My wife and I participated in a guided spring wildflower walk at the local arboretum yesterday in Harrisonburg, Virginia. While other participants eyed some other floral beauties, I spotted this clump of wild blue phlox, phlox divaricata, growing hard against a bolder of the area’s noted blue limestone. I thought the rock and the bouquet make a nice couple.

“Phlox on the Rocks” in my Photo of the Week.

© Bruce Stambaugh 2021

Baseball is back!

And I’m not excited.

Progressive Field, Cleveland, Ohio.

Major League Baseball is back! I should be excited as that exclamation point, but I’m not.

This year I’m a bit ambivalent about the baseball season beginning. The pandemic heads the hesitancy list, but other dynamics come into play, too.

Baseball has always been my favorite sport. It’s in my DNA, going back to my father’s father.

Now, our oldest grandson is headlong into the game, too. I couldn’t be prouder. Nana and I attended as many pre-pandemic games as possible. We’re hopeful that we can watch his high school games this spring. If not, then we’ll aim to follow his summer traveling league team.

Our grandson takes his pitching seriously.

I still love the game, or I wouldn’t have bought the MLB package on my satellite TV subscription. I watched parts of several games on Opening Day, April 1, including the Cleveland Indians’ loss to the Detroit Tigers.

Given all of the goofy stuff that happened, April 1 turned out to be the most appropriate day to start the season. Cleveland’s Shane Bieber struck out 12 Tiger batters and still lost the game. Snow squalls peppered the first few innings of the contest.

In Colorado, the Dodgers’ Cody Bellinger hit a home run with Justin Turner on first. However, he only got credit for a single and was called out when Turner, thinking the outfielder caught the ball, retreated past Bellinger to first base. Bellinger got credit for a single, scoring Turner, but was called out for passing his teammate on the base path.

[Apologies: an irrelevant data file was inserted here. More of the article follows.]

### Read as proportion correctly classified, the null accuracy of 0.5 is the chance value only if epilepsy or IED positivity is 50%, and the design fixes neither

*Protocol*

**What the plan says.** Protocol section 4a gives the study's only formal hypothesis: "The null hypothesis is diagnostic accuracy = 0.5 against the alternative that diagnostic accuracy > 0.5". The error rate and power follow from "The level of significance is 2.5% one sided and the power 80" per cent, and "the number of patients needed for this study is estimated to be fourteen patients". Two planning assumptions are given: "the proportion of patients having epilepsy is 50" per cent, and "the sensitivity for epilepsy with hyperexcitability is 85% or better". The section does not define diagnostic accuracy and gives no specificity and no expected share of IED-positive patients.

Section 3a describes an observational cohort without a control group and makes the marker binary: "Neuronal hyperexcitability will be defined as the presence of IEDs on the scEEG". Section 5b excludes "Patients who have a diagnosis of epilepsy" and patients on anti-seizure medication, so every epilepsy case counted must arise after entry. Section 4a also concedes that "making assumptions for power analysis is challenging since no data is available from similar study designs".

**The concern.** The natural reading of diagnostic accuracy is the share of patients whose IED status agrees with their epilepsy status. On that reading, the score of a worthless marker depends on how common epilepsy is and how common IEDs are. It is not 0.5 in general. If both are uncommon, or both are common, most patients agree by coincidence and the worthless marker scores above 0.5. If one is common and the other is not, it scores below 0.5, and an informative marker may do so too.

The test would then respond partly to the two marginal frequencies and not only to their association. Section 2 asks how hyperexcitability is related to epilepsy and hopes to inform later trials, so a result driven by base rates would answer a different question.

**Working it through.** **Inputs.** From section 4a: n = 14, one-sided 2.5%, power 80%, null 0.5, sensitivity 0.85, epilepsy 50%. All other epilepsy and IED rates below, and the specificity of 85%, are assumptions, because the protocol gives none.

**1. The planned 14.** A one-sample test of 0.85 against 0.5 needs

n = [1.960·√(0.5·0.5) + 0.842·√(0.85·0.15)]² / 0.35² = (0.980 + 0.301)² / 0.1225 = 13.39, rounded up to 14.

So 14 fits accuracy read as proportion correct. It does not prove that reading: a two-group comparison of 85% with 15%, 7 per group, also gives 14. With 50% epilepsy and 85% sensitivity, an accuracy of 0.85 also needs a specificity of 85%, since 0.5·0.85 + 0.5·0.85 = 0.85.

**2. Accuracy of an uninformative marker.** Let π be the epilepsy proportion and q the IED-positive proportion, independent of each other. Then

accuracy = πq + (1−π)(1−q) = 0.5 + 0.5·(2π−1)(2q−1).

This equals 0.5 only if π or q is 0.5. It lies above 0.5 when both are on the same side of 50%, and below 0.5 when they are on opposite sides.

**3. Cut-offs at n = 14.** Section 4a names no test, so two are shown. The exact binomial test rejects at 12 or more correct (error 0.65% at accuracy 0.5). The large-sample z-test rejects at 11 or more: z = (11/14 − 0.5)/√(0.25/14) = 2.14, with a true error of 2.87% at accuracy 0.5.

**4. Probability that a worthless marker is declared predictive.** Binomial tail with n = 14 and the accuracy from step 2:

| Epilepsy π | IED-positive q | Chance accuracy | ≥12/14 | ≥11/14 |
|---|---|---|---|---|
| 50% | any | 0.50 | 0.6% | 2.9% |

Rain canceled the Baltimore at Boston game, while the league postponed the entire opening series between the Mets and Nationals due to players testing positive for the coronavirus. I’m fearful that was a pitch high and tight to the rest of the season.

Young superstar Francisco Lindor recently “agreed” to a 10-year contract extension with the New York Mets for $341 million. And people wondered why Cleveland traded him.

I’m exceedingly glad for Frankie, but should any player make that much money for playing a kid’s game? The Mets think so.

Opening Day in baseball is a big deal. Most home openers conditionally “sold out” since most major league clubs limited attendance to allow for proper physical distancing due to the pandemic. The Texas Rangers weren’t one of them. Real fans filled the entire 40,300 seat stadium. Can you say “super-spreader?”

It’s great to have actual human beings in attendance watching and cheering for their favorite teams. It sure beats looking at those life-size cardboard cutouts of people that populated seats in last year’s shortened season. Still, health safeguards should prevail.

Besides the pandemic precautions, even politics has negatively influenced the game. MLB pulled the All-Star Game scheduled for Atlanta this summer and moved it to Denver, Colorado. The baseball commissioner cited the voter suppression laws recently approved in Georgia.

Perhaps my less than enthusiastic response to professional baseball’s return is proof of my evolving senility. I hope that’s not the case.

I remember taking my son to a New York Mets game 11 days after the September 11, 2001, attack on the World Trade Center. It was the start of filing through metal detectors to enter ballgames, but once in, it was back to hot dogs, peanuts, and Cracker Jacks while watching baseball.